Insight Paper 4.5.2016

The Office 365 Email Migration Iceberg

Lesser known facts and strategies around managing the user experience.

This Insight Paper is written for the larger organization with thousands of email users in mind, however, smaller organizations can also benefit from the insights offered. I tried to offer some lesser known yet critical experiences in regards to migration planning to help you be successful.

  • Focus on your top 10% of workers, why and who are they?
  • How to scale up your support staff during email migration activities?
  • How much will a deployment manager spend during a typical migration wave?

In this paper, I try to address the ‘people’ side of an email migration from Lotus Notes to Office 365. I am assuming that the technology is in place, tested, and migration ready. Why the focus on people instead of technology? Because at first glance, end users may appear to have a very small role to play in a large-scale migration, but their hidden impact on the success of the migration effort should not be ignored.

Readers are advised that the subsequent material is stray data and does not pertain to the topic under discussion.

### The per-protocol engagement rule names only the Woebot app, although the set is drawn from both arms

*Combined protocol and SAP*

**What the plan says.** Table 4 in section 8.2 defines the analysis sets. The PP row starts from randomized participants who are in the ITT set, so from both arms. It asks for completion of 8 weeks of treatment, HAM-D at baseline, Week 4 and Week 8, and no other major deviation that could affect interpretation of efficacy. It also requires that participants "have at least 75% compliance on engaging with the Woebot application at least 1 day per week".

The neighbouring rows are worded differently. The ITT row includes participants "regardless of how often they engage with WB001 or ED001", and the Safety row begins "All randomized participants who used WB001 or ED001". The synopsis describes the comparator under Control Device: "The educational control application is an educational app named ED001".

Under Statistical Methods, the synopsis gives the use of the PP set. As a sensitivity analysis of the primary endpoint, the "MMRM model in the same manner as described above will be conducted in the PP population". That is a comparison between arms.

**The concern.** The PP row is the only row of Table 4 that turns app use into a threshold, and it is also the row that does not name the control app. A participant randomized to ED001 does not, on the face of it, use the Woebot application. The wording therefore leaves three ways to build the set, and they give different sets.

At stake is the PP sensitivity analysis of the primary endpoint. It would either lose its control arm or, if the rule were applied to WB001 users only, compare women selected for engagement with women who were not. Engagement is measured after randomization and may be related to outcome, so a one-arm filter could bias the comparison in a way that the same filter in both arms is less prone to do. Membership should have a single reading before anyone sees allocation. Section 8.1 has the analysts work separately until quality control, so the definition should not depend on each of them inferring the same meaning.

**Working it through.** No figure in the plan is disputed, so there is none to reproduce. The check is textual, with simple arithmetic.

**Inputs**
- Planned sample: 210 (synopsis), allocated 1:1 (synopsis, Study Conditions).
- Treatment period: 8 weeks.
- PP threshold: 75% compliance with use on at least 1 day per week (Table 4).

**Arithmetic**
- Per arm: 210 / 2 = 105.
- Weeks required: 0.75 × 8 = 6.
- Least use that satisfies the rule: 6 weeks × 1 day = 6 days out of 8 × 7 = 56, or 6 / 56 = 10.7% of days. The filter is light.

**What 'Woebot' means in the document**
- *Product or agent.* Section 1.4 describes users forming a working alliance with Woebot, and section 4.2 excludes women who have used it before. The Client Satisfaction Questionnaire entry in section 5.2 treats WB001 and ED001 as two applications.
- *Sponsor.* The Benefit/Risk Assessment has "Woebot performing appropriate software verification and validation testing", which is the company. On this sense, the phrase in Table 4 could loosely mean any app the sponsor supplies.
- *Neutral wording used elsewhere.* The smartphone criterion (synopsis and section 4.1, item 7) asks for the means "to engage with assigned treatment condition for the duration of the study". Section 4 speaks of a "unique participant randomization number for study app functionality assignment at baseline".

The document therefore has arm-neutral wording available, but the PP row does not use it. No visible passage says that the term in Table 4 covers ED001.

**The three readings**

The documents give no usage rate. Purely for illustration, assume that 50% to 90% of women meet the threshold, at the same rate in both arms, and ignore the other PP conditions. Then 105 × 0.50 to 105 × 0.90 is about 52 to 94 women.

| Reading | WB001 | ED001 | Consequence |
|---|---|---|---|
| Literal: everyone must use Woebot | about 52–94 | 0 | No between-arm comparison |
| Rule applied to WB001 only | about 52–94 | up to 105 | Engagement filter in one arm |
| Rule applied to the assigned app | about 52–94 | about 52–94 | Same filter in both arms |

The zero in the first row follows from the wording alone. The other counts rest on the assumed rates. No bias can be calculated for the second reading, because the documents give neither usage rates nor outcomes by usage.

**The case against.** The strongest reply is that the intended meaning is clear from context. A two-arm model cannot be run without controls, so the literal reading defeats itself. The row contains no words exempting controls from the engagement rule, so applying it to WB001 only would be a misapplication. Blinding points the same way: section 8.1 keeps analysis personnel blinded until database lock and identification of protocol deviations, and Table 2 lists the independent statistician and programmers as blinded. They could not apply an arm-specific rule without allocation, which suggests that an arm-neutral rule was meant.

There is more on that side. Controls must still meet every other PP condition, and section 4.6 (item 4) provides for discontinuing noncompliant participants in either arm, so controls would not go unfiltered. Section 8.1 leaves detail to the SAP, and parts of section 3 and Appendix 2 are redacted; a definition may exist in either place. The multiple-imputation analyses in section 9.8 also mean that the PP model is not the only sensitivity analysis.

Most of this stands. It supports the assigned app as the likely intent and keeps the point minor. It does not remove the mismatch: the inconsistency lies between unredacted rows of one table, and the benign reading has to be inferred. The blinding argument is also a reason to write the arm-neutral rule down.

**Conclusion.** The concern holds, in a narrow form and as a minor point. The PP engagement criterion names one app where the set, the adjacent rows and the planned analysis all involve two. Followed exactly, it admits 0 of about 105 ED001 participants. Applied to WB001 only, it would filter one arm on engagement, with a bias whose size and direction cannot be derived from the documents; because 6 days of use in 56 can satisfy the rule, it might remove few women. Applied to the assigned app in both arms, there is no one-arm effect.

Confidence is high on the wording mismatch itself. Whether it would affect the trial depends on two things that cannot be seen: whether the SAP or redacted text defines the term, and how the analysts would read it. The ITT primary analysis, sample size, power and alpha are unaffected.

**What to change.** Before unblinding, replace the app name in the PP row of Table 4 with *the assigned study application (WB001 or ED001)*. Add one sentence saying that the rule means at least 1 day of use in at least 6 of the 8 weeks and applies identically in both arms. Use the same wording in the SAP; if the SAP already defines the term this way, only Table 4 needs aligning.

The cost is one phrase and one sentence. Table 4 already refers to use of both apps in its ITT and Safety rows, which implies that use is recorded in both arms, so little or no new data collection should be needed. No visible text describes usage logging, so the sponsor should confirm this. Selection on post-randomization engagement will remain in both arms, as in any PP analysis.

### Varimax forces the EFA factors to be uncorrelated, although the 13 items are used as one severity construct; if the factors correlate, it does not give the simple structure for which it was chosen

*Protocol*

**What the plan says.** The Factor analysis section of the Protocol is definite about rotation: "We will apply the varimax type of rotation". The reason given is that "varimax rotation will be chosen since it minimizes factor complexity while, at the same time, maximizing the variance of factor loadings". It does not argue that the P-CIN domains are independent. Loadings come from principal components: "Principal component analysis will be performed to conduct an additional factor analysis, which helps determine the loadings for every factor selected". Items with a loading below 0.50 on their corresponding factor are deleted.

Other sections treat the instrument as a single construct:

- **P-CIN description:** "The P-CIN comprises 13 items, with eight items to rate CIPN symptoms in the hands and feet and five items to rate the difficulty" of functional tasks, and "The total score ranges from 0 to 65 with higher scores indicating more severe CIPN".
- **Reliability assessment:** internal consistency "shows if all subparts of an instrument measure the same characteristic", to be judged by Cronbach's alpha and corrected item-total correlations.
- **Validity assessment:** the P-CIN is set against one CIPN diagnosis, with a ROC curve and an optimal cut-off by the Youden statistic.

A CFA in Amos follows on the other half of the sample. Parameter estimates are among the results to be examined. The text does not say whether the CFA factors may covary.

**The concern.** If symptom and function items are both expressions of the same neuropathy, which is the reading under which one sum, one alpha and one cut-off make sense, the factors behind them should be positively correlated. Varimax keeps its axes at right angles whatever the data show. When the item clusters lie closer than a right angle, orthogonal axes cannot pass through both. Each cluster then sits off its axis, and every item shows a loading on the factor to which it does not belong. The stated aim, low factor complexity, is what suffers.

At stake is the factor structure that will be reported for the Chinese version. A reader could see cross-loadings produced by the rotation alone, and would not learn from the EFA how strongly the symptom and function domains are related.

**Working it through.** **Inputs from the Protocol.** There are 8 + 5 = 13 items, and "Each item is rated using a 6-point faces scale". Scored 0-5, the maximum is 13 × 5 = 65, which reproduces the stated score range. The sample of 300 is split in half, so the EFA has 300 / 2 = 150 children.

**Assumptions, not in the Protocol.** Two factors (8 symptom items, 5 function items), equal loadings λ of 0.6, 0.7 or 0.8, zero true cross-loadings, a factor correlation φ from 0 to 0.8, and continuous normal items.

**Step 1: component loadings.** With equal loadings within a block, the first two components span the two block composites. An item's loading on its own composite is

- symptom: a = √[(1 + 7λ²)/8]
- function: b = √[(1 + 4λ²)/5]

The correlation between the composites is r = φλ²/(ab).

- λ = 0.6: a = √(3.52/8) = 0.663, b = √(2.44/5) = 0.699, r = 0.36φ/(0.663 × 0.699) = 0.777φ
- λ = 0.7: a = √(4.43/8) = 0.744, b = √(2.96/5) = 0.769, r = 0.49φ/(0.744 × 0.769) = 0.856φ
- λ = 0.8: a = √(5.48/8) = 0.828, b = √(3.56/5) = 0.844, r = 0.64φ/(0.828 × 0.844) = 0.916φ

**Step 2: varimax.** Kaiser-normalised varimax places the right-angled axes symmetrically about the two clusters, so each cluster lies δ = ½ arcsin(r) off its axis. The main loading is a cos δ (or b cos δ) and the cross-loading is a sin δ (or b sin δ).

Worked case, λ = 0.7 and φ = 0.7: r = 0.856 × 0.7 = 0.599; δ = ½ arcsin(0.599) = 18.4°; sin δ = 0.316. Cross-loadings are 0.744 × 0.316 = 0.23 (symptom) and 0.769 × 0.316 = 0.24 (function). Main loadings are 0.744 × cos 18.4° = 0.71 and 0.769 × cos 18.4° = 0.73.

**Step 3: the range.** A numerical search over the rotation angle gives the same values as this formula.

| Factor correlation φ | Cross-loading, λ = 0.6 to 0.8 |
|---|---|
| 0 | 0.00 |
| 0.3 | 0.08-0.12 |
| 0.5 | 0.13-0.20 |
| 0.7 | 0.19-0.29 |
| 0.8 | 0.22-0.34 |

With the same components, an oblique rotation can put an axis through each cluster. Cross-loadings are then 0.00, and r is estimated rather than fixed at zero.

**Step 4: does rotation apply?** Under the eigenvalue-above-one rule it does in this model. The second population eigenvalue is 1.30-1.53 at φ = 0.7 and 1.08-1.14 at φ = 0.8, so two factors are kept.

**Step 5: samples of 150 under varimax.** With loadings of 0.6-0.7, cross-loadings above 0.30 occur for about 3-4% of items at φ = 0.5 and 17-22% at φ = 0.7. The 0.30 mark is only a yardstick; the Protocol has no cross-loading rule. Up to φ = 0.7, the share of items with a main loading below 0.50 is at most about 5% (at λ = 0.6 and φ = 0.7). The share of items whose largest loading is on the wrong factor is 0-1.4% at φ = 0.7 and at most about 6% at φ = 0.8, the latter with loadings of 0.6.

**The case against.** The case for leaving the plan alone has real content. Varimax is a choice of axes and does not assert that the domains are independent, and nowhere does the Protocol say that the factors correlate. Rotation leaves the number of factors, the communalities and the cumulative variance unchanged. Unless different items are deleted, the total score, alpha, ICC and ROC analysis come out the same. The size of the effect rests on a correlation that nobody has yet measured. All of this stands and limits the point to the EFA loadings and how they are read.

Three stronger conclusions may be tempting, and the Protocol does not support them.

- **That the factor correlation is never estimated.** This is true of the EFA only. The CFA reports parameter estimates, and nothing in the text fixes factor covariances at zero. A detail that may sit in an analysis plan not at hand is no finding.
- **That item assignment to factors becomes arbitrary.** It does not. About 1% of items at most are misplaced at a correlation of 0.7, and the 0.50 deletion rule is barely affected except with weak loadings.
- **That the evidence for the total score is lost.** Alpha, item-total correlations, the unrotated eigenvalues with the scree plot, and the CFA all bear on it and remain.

Understand Your Company’s Employee Makeup

Before we go any further, remember this: the stress of a technical implementation is far less than the emotional impact on your end-user when changing something that is as near and dear as their email. Keep this in mind throughout your migration planning and execution. The user will project the stress they feel onto the migration teams, therefore it is paramount that you understand the make-up of your employee base, understand the interaction points, top performers, key individuals, etc.

Roughly 10% of a typical user base can be considered ‘complex’ as it relates to email migration activities. This isn’t because of individuals’ personalities (hmm, sometimes that too is a factor), but because of their organizational reach in terms of business process interactions and shared information pools, such as mail-in mailboxes, shared mailboxes, calendar sharing, and more.